When an Indiana car wreck leaves you with medical bills or other expenses or hardships, you may turn to your automotive insurance provider to pay your claim and cover the costs relating to the crash. However, you may be remiss to accept the first offer your insurance company makes you. Insurance companies are for-profit companies, meaning their main concern is typically turning a profit.
Per the National Law Review, insurance companies turn more of a profit when they pay you as little as possible in response to your claim. If your insurer feels as if there is no way it might be able to deny your claim completely, it may use certain strategies to reduce how much it must give you. More specifically, know that your insurance company may try to do the following.
Question whether you were at least somewhat at fault
Your insurance company may suggest or imply that you were at least partly to blame for the crash and the injuries you suffered in it. It may be especially likely to suggest this if you deny its initial offer, thinking that, by questioning your degree of liability, you may start believing its initial offer was a good one after all.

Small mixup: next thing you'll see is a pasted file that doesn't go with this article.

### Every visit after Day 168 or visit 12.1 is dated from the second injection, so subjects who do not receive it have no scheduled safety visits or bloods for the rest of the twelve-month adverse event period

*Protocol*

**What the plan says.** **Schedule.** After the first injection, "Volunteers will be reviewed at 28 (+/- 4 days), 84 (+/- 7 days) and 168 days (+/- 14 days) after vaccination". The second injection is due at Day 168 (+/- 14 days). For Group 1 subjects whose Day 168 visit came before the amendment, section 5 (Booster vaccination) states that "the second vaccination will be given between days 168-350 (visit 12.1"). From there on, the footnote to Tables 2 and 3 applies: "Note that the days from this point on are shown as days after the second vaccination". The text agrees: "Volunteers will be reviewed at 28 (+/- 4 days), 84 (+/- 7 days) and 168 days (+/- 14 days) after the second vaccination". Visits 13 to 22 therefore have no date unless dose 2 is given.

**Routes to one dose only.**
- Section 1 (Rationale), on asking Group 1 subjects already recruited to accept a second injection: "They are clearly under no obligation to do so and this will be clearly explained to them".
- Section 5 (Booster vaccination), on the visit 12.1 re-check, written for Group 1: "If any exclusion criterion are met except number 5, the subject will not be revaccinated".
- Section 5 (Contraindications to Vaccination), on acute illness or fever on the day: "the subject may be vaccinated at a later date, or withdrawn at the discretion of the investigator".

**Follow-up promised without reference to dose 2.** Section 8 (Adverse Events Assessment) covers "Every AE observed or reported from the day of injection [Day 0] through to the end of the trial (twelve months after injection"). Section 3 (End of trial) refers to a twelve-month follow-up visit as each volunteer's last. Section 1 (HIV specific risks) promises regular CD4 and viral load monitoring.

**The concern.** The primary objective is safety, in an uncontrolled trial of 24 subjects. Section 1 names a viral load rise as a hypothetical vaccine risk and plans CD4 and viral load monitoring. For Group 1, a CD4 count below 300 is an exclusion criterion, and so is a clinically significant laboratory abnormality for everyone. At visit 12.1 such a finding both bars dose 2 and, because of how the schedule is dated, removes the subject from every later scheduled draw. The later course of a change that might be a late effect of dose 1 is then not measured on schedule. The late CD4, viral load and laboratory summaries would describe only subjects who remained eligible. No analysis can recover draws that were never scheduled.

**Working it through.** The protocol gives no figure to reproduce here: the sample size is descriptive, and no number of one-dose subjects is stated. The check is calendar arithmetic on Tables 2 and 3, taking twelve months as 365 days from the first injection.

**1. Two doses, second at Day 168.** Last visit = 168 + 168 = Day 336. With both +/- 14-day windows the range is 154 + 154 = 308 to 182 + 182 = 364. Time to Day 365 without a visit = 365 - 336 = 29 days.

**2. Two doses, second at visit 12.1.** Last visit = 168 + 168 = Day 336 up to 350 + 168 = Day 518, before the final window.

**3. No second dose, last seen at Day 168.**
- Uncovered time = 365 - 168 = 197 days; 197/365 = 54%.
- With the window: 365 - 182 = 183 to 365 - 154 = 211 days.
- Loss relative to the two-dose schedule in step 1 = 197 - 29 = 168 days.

Question your injuries and the medical care you received
Your auto insurer may also raise questions about whether your injuries might have been preexisting. It may, too, question the medical treatments you underwent after the crash and suggest that they may not have been necessary.
Accepting your insurance company’s first offer often places you at a disadvantage, because you have little recourse available after doing so.